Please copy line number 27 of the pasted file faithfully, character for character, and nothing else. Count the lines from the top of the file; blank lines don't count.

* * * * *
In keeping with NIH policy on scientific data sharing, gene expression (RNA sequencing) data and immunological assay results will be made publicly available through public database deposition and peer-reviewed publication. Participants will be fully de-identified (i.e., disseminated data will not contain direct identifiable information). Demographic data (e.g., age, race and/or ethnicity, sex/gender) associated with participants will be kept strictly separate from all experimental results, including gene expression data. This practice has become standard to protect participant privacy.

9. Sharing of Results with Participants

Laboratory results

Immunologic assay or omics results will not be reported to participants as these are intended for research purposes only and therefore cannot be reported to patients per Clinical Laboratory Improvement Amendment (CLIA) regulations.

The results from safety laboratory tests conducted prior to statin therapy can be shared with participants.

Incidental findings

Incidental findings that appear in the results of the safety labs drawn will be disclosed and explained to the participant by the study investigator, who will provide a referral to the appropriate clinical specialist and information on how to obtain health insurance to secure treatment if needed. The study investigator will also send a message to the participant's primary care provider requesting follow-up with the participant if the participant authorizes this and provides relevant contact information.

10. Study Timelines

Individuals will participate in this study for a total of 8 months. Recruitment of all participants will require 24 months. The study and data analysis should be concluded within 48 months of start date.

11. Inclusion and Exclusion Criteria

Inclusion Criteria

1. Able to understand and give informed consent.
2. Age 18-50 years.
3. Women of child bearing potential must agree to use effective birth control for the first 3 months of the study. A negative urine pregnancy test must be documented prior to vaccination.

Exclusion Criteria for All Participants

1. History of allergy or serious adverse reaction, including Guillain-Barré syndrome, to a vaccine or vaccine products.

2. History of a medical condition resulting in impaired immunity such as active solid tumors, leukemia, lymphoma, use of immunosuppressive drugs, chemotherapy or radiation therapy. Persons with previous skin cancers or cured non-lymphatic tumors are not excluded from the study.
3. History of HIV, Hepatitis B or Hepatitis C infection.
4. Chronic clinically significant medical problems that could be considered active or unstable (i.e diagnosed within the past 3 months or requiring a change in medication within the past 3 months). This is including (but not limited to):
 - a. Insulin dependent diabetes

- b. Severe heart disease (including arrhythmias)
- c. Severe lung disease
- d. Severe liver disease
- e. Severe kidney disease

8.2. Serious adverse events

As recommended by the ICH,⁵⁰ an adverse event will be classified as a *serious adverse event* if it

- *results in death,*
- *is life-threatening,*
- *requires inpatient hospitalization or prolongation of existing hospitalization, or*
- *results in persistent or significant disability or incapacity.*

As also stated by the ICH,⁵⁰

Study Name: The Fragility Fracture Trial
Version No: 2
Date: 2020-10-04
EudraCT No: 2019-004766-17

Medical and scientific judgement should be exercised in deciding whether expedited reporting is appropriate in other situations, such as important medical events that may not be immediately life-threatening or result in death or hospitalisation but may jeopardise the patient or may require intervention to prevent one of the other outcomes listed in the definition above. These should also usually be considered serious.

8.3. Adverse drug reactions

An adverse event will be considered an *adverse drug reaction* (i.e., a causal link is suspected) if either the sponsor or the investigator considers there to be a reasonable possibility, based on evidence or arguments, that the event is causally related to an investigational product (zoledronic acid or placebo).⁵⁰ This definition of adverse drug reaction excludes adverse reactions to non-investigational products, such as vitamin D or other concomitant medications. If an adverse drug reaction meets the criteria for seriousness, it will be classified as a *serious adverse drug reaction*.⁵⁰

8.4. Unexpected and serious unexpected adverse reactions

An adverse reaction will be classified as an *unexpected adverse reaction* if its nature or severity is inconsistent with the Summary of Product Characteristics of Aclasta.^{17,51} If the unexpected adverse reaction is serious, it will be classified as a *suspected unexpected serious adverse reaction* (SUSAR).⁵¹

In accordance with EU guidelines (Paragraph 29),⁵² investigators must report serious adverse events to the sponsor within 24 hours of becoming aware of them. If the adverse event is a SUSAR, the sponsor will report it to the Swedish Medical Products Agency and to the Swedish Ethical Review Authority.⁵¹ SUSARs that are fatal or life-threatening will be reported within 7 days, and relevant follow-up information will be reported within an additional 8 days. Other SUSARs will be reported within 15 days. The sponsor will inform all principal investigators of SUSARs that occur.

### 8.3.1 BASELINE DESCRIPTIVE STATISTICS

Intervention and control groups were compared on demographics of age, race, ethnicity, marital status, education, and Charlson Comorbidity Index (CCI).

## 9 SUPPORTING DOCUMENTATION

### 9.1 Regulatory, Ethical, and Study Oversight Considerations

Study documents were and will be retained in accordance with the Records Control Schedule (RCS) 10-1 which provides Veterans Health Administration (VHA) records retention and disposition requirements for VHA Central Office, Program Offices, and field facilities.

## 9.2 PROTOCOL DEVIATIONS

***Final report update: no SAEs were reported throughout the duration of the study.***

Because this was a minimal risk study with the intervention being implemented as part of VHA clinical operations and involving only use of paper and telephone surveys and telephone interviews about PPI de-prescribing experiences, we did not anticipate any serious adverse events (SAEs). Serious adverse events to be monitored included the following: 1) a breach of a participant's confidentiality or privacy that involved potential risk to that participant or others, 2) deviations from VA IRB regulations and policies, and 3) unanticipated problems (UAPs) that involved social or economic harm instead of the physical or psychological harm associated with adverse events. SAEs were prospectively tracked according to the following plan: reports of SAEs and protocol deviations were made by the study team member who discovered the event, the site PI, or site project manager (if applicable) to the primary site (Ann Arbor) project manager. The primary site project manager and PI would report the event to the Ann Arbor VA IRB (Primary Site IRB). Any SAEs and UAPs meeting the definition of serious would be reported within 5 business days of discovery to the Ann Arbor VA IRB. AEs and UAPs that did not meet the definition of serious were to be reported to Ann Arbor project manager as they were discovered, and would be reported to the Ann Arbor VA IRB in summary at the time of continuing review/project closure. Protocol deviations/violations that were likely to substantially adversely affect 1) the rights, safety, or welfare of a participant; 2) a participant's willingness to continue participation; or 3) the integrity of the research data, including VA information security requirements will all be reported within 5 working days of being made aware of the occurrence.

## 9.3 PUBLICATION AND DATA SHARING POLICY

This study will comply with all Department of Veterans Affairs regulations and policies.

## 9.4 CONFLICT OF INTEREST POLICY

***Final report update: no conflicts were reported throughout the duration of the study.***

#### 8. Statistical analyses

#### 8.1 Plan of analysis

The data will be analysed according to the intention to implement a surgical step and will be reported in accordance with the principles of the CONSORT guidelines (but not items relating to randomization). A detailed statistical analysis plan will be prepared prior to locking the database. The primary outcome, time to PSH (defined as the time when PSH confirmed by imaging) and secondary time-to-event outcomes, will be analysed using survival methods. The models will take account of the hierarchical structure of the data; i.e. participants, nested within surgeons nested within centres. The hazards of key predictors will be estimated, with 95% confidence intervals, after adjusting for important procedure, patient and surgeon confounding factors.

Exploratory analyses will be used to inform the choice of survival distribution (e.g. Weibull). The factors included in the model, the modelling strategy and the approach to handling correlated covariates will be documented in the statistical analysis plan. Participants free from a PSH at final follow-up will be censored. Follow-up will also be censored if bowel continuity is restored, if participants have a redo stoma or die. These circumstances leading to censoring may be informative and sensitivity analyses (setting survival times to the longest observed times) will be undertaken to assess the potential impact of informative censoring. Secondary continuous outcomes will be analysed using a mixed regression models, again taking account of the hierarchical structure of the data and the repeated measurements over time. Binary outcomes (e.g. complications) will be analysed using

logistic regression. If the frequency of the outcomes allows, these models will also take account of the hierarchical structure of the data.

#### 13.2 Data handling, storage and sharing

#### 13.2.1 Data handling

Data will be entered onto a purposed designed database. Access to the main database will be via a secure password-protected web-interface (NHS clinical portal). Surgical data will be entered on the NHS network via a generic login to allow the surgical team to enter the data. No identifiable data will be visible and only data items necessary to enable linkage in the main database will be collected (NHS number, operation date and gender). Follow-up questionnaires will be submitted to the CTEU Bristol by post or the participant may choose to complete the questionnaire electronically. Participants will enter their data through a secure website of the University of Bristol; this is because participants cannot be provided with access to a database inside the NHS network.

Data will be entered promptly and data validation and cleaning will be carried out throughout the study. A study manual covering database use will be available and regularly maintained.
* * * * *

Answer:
- *results in death,*